For the Publicity Secretary of the Independence Shareholders Association of Nigeria, Moses Igbrude, the stock market performance was neither here or there.
“I say this because some companies paid good dividends especially the banks even with the challenging economic environment but the stock prices were generally poor and extremely under value throughout this 2019.
“Many companies have delisted from the exchange because of environmental factors and government policies. FG policies instability, insecurity, Port congestion multiple taxation, infrastructural deficiency forex instability are factors impeding the growth of the market,” he said.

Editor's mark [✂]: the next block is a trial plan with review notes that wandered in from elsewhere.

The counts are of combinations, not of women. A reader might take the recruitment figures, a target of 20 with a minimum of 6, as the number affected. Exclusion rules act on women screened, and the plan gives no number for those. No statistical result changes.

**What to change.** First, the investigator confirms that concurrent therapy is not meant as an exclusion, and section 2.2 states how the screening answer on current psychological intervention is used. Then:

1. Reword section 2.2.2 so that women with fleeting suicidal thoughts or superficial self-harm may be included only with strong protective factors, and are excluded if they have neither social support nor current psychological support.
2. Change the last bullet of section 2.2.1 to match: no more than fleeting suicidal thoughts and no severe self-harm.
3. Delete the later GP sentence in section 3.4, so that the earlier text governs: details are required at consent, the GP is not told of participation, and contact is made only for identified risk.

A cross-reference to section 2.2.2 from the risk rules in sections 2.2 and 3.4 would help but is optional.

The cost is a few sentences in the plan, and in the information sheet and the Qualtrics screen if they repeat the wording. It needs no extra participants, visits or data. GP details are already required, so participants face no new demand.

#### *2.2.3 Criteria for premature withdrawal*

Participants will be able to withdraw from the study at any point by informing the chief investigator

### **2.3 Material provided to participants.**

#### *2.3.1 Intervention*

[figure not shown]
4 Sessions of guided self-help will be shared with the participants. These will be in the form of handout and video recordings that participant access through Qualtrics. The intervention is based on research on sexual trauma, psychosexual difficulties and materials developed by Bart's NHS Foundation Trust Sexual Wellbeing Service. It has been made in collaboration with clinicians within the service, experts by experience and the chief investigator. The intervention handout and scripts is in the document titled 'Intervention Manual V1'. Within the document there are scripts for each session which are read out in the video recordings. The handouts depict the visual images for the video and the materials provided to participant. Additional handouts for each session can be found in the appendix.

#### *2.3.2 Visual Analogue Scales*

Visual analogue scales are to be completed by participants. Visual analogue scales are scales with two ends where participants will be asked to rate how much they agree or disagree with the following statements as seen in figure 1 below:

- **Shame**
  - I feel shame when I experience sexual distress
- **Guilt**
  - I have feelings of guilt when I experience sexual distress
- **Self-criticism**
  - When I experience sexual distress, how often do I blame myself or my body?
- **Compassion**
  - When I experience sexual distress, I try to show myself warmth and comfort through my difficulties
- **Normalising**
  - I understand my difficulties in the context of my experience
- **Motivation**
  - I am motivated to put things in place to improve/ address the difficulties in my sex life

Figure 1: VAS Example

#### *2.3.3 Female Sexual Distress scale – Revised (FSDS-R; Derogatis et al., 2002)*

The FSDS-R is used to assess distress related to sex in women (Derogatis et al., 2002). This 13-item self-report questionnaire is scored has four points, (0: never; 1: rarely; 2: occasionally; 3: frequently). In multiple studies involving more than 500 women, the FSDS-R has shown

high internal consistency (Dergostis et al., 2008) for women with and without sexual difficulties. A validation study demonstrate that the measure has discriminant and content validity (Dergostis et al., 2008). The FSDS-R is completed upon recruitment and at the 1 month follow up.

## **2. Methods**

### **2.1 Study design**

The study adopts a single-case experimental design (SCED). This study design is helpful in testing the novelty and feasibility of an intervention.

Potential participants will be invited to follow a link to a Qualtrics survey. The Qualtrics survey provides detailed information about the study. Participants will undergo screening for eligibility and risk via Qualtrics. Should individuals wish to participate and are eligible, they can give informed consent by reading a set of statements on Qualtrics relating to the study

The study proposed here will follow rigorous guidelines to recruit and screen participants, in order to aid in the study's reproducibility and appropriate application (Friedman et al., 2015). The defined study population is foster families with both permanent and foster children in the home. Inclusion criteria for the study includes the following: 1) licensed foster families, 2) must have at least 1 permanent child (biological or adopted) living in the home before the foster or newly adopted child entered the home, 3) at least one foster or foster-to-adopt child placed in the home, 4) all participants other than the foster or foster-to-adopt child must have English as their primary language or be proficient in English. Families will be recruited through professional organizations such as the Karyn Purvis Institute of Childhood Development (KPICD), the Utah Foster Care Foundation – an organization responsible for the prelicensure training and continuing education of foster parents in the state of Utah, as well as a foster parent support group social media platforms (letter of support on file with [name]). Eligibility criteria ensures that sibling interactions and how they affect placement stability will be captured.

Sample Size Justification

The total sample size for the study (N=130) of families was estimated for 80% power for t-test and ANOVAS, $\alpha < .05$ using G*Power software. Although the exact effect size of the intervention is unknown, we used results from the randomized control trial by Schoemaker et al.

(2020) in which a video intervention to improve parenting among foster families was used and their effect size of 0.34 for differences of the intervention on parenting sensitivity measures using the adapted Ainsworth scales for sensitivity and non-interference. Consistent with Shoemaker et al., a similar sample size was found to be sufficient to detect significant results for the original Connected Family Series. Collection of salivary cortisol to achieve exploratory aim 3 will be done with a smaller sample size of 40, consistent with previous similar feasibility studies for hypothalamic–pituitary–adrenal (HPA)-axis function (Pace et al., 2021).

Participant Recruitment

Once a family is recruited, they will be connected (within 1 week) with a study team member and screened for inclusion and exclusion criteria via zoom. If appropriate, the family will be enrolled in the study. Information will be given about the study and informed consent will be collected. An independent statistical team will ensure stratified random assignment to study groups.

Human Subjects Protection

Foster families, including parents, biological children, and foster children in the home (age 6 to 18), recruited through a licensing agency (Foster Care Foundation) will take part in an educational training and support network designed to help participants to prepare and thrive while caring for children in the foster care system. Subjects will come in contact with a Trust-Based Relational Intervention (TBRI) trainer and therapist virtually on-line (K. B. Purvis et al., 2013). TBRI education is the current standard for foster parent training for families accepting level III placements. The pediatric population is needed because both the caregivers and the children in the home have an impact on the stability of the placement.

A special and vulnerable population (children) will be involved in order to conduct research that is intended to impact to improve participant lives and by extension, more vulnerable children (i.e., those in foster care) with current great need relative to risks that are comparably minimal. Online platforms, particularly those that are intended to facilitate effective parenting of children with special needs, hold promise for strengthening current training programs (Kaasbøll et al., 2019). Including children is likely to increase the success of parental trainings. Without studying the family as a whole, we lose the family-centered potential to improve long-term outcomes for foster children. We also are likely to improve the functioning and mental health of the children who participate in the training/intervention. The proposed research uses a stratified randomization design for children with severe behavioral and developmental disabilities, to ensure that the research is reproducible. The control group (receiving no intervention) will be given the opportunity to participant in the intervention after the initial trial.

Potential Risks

He urged the government to take issues concerning the market more serious in 2020, noting that the market still remains the barometer for measuring the economy of any nation.
According to him, the government must provide the necessary support through initiating good policies that will impact the economy and ultimately grow the market.
“In 2020, we need policies that will enhance infrastructural development, improve power stability, eliminate ports congestion by opening up other ports in other parts of the country and harmonise all taxes for easy payment.
“ A situation where tax consultants will slam five to seven years tax worth over N100 billion on a company so that the management will start negotiating is not an idea in modern society. Government and companies should be a partnership in progress,” he added.